The composition of the council of ministers of the National Democratic Alliance government and the allocation of portfolios bears the imprint of Prime Minister Narendra Modi, who has brought in fresh talent on his terms, rewarded performance, and sought to achieve the right political balance without compromising on key target areas.
The Prime Minister’s Office will be the central driving force and with party president Amit Shah being inducted in the Cabinet, the concentration of power will be firmly with the government, according to people familiar with the ministry formation process. Nirmala Sitharaman was made finance minister in place of Arun Jaitley, who opted to stay out of the government due to health issues.
Just as Modi had prevailed in making Shah, his trusted lieutenant, the Bharatiya Janata Party chief in 2014 despite reservations in some quarters that both the PM and the party chief should not be from the same state, he has now virtually made Shah the next most powerful minister by giving him home ministry.
Rajnath Singh, who made way for Shah to become BJP chief in 2014, was moved to the defence ministry. He, however, will officially retain the number two status in the seniority list.
Shah has had a brilliant run as BJP president, delivering a string of electoral victories and capping it with the stupendous victory in the Lok Sabha elections.
The induction of former foreign secretary S Jaishankar as external affairs minister after Sushma Swaraj bowed out due to health issues conveys that the PM was not bogged down by fear of controversy in making a bold move aimed at shoring up India’s global profile.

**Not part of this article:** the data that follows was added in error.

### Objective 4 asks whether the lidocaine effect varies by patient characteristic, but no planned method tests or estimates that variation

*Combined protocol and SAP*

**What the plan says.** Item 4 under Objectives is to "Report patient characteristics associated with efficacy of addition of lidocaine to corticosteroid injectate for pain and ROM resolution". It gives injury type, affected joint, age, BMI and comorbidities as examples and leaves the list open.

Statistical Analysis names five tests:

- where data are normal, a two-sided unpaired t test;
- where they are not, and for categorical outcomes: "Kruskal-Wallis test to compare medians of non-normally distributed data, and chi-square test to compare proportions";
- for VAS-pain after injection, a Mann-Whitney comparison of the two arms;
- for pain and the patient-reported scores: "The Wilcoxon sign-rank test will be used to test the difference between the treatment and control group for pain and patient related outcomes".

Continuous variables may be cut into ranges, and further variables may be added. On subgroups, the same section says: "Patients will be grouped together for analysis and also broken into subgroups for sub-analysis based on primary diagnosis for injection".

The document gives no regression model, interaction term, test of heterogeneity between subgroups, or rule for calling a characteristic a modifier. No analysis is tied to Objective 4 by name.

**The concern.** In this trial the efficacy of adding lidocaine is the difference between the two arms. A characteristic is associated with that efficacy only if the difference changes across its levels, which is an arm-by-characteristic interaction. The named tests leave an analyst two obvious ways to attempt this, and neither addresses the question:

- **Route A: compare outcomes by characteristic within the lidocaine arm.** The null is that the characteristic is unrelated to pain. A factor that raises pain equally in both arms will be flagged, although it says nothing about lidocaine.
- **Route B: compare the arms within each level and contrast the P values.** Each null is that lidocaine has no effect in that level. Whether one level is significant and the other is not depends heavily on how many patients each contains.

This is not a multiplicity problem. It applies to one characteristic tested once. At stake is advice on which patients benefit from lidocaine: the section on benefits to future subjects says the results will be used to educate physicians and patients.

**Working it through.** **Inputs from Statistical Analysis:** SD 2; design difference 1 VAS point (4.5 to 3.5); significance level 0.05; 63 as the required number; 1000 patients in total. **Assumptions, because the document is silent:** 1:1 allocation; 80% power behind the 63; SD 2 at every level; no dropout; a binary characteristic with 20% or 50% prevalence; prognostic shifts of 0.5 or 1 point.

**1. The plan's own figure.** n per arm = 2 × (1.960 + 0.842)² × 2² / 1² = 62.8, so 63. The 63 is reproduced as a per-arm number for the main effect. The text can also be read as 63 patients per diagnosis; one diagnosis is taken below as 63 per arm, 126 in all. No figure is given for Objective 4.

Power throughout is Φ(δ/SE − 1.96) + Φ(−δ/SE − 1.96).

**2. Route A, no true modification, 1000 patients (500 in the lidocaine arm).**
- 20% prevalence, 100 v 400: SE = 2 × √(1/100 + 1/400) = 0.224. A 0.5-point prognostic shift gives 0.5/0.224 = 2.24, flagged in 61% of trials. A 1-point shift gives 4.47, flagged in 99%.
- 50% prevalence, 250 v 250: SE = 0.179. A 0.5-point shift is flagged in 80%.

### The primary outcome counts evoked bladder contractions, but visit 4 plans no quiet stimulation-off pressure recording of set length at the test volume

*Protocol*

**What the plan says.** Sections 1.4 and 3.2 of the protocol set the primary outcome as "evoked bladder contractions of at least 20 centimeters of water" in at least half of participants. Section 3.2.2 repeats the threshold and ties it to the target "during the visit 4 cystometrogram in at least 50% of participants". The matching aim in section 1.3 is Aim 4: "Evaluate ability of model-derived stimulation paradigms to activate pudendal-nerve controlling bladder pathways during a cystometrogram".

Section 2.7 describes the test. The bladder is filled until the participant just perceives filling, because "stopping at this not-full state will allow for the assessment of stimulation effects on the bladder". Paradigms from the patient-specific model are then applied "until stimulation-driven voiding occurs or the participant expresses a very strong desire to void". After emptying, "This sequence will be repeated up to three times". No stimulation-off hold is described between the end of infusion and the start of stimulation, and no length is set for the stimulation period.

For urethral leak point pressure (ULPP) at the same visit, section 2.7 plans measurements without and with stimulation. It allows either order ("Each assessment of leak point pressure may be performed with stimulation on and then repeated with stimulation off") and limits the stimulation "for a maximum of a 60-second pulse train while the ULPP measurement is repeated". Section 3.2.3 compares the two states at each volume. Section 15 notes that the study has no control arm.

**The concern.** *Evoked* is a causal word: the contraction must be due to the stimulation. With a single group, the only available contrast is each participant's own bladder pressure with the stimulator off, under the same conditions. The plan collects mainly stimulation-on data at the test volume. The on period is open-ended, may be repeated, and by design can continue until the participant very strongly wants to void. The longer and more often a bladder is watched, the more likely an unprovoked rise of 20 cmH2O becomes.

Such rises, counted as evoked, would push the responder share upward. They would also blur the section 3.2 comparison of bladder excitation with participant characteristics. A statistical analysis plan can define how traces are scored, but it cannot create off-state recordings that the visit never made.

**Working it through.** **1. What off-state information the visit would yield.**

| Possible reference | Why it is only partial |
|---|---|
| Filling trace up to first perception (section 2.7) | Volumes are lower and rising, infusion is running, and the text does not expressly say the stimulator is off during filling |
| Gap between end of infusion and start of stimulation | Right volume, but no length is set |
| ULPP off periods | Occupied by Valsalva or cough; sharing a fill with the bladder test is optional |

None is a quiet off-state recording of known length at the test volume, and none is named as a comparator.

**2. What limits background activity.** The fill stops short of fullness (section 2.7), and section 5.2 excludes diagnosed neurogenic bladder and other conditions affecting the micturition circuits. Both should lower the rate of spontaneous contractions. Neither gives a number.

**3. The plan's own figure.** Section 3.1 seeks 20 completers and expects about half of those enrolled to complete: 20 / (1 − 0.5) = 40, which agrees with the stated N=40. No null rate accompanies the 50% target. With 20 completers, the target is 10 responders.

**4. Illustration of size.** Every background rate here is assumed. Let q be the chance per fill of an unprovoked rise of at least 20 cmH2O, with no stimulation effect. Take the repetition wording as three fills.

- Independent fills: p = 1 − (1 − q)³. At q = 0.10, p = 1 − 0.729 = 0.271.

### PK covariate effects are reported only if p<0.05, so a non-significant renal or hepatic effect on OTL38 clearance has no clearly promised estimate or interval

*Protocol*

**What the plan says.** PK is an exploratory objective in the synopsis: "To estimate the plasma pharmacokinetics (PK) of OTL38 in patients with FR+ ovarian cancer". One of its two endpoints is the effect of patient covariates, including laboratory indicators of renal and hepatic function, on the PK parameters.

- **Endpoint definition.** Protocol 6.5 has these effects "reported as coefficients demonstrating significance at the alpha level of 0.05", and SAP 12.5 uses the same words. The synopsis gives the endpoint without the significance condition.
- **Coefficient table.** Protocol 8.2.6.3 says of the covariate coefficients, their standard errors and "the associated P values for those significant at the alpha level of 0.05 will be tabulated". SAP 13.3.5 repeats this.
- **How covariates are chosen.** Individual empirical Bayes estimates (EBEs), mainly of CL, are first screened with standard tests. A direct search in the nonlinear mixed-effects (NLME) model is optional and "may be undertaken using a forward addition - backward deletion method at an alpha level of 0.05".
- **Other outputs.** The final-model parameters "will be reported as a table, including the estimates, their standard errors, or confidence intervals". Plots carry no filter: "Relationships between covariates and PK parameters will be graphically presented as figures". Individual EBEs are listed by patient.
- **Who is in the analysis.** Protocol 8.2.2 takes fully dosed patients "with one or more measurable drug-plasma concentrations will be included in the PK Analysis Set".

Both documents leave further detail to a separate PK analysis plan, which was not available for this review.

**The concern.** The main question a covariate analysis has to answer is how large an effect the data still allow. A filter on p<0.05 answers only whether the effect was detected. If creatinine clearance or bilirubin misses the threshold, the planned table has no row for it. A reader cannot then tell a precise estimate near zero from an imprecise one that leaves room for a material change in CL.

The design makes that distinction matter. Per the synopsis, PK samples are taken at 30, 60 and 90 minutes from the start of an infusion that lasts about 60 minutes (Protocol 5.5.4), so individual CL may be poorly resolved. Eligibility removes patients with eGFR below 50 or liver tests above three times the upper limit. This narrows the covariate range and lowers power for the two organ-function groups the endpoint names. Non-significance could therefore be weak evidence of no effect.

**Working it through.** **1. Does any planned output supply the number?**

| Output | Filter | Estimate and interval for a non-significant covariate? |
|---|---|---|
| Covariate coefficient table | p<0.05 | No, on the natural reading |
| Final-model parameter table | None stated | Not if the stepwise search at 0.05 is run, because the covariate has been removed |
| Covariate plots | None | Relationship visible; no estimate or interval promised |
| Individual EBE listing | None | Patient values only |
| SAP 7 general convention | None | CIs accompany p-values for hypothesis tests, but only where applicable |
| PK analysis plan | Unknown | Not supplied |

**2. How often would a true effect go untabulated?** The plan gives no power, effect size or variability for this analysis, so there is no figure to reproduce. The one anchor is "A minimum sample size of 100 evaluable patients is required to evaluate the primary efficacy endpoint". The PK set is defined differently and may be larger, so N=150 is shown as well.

Modi has rewarded those he considered ‘performing ministers’, such as Nitin Gadkari, Piyush Goyal, Dharmendra Pradhan, Ravi Shankar Prasad, RK Singh and Hardeep Puri by retaining them in their earlier ministries, and giving additional responsibilities to some. This will help maintain continuity in projects being implemented by these departments.
Gadkari’s work in the roads and highways ministry was appreciated even by the Opposition.
Pradhan has been put at the helm of the steel ministry this time, in addition to petroleum & natural gas. This ministry is to Odisha what railways has been for Bihar — with even Naveen Patnaik handling it during his short stint in the Atal Bihari Vajpayee government before he became the state’s chief minister. The Ujjwala scheme run by the petroleum ministry under Pradhan proved to be a big vote-catcher for the BJP in the recent Lok Sabha polls.
Goyal will continue in railways to oversee completion of projects initiated during the previous government. He has also got the important commerce & industry portfolio, where Suresh Prabhu failed to deliver.
The Prime Minister has given chemicals & fertilisers to DV Sadananda Gowda. The ministry was earlier handled by another Karnataka leader, the late Ananth Kumar. The parliamentary affairs ministry has been handed to Pralhad Joshi, another senior leader from Karnataka. Perhaps, the intent is to not just use his parliamentary experience but also reach out to political parties down south — where the BJP is not strong — for support in Parliament.
Though some of the ministers have reportedly been inducted at the insistence of the Rashtriya Swayamsevak Sangh, they by and large qualify on the basis of their record as well. Since the PMO will exercise strong oversight and all major decisions will bear its stamp, talent deficit in some of the ministers is not likely to be a handicap, sources said.
Modi has also dealt with NDA partners on BJP’s terms.